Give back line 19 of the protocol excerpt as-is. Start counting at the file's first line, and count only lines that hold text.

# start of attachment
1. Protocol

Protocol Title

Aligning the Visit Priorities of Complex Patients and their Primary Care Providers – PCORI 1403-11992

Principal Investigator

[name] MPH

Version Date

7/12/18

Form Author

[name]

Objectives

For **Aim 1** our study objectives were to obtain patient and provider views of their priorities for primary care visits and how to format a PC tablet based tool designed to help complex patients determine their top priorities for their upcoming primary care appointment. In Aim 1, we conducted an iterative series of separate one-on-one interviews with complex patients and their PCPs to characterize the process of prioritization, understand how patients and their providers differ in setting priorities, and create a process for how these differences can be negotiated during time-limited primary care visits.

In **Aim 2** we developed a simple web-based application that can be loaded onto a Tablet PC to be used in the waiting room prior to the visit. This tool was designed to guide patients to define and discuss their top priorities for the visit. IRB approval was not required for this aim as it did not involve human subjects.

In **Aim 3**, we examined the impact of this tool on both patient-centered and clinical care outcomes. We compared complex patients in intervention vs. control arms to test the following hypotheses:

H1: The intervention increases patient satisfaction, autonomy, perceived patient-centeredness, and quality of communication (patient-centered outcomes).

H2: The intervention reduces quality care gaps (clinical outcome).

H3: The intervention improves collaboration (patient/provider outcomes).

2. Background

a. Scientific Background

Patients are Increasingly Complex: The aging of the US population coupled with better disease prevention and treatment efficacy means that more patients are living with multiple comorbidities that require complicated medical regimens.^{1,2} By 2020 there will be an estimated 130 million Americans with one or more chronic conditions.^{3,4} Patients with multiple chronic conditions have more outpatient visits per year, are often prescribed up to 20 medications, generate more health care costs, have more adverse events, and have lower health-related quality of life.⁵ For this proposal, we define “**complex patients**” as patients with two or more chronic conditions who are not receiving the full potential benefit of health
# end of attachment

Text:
Patients are Increasingly Complex: The aging of the US population coupled with better disease prevention and treatment efficacy means that more patients are living with multiple comorbidities that require complicated medical regimens.^{1,2} By 2020 there will be an estimated 130 million Americans with one or more chronic conditions.^{3,4} Patients with multiple chronic conditions have more outpatient visits per year, are often prescribed up to 20 medications, generate more health care costs, have more adverse events, and have lower health-related quality of life.⁵ For this proposal, we define “**complex patients**” as patients with two or more chronic conditions who are not receiving the full potential benefit of health